Combined Sewer System

Across approximately 75 percent of Pittsburgh, sewage and stormwater are routed into the same underground sewer pipes. During dry weather, the sewage from buildings flows into these combined sewer pipes and is carried to the wastewater treatment plant to be cleaned then discharged into the river.

When it rains, storm drains on our streets direct the stormwater into the sewer pipes that are already carrying sewage. Excess stormwater can overwhelm the capacity of those pipes, causing some of the combined stormwater and sewage to overflow into the rivers at the sewer outfall. 

Side-by-side diagrams of the combined sewer system during dry and wet weather, showing where sewage and stormwater go

Combined sewer overflows, also known as CSOs, make it dangerous to come in contact with river and stream water during overflow events. Combined sewage and stormwater can also back up into basements and surcharge up through manholes when the pipes are overwhelmed, causing public health issues.

PWSA is continuing to enhance our stormwater program to address stormwater management issues such as CSOs, basement sewage backups, stormwater pollution, and flooding. We are using solutions such as sewer improvements and green stormwater infrastructure projects that mimic nature to capture and filter rainwater before it enters sewer pipes. Learn more on our Stormwater webpage. 

Combined Sewer Overflow Advisory Alerts

The Allegheny County Sanitary Authority (ALCOSAN) treats our region's wastewater, and once treated, discharges it into the Ohio River where that treated water becomes drinking water for downstream communities. ALCOSAN also manages numerous combined sewer outfalls located along our rivers and streams. During heavy rains, these outfalls will sometimes overflow causing combined sewage to spill into local waterways.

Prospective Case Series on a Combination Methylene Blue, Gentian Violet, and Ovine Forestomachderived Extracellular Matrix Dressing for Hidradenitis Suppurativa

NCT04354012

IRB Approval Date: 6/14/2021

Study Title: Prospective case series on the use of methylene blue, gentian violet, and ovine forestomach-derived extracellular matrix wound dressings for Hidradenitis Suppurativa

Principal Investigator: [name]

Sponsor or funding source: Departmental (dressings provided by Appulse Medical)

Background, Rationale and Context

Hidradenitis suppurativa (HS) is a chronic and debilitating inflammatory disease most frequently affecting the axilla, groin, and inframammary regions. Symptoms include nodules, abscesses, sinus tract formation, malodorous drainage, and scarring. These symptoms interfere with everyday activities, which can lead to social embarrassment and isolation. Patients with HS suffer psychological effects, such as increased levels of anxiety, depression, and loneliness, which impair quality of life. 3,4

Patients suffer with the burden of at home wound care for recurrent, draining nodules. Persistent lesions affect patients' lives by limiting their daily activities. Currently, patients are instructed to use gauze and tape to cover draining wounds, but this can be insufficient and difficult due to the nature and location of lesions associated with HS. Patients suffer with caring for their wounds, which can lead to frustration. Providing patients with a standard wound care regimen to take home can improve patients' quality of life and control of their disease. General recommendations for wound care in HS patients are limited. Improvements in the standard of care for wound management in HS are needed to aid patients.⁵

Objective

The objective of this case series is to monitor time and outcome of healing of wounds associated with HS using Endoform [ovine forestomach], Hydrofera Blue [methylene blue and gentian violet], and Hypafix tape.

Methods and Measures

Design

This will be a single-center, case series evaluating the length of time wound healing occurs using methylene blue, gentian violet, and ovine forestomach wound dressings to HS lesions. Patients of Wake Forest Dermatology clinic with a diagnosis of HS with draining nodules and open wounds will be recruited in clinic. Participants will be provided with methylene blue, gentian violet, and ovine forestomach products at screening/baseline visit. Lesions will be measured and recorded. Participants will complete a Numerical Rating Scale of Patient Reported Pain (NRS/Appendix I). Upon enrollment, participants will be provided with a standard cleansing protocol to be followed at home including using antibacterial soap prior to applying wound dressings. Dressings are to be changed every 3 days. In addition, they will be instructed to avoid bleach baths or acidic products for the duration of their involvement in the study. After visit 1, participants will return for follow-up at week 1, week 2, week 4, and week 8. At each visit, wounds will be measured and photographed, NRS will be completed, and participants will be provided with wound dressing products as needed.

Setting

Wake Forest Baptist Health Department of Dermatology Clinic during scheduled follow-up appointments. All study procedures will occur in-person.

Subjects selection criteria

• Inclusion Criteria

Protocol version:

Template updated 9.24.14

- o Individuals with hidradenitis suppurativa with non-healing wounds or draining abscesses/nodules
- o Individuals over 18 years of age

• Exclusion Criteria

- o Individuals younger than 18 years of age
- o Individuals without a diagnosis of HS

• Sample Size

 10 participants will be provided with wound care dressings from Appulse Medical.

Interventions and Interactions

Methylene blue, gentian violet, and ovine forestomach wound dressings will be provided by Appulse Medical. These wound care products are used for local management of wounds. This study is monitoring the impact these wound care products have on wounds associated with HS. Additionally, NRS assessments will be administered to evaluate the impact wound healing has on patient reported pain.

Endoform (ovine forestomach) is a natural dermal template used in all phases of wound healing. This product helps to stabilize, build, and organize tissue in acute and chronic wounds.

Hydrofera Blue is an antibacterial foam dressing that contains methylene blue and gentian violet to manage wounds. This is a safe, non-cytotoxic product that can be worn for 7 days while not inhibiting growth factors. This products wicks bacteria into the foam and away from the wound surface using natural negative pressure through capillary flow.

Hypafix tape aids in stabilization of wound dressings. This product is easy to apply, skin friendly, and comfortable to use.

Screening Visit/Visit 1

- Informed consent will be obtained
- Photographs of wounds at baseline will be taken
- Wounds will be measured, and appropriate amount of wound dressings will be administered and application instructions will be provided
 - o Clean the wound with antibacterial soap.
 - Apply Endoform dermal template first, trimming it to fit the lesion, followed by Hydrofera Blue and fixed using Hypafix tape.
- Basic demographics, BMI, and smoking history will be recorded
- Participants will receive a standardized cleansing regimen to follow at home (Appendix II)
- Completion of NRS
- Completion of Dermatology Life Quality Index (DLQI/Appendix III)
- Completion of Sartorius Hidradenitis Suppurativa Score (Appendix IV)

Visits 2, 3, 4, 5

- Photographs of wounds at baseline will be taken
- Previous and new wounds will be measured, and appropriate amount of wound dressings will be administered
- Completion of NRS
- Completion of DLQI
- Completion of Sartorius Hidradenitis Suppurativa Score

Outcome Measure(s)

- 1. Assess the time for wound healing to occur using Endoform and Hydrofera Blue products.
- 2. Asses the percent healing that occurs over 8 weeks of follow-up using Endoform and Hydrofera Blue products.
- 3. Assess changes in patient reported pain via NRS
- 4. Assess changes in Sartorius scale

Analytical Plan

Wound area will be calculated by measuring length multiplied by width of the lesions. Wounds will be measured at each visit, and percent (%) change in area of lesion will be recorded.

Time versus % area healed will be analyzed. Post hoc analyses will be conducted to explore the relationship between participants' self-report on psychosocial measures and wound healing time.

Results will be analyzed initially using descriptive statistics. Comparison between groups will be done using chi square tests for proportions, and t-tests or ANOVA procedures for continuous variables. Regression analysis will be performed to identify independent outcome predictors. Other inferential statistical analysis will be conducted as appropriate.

To alert the public of possible river contamination from combined sewer overflows, ALCOSAN has developed the Sewer Overflow Advisory Key (SOAK) and CSO Flag Program. These programs caution recreational users to limit contact with river water when boating, fishing, water skiing, or engaging in other recreational activities during overflow events.

If you would like to receive these alerts or learn more about SOAK, please visit By subscribing, you will receive text messages or emails when an overflow occurs; be alerted when the overflow condition stops, and when the system returns to dry weather conditions - typically 48 hours later.

During overflow events, ALCOSAN will raise orange CSO flags at designated points along the waterway to notify the public. Within Pittsburgh those locations include:

  • Peggy Harbor
  • Three Rivers Rowing Association
  • Washington's Landing
  • Riverquest
  • Riverfront Park
Find Your Sewershed

Learn more about the combined or separated sewer area that you live in using our Find Your Sewershed webmap.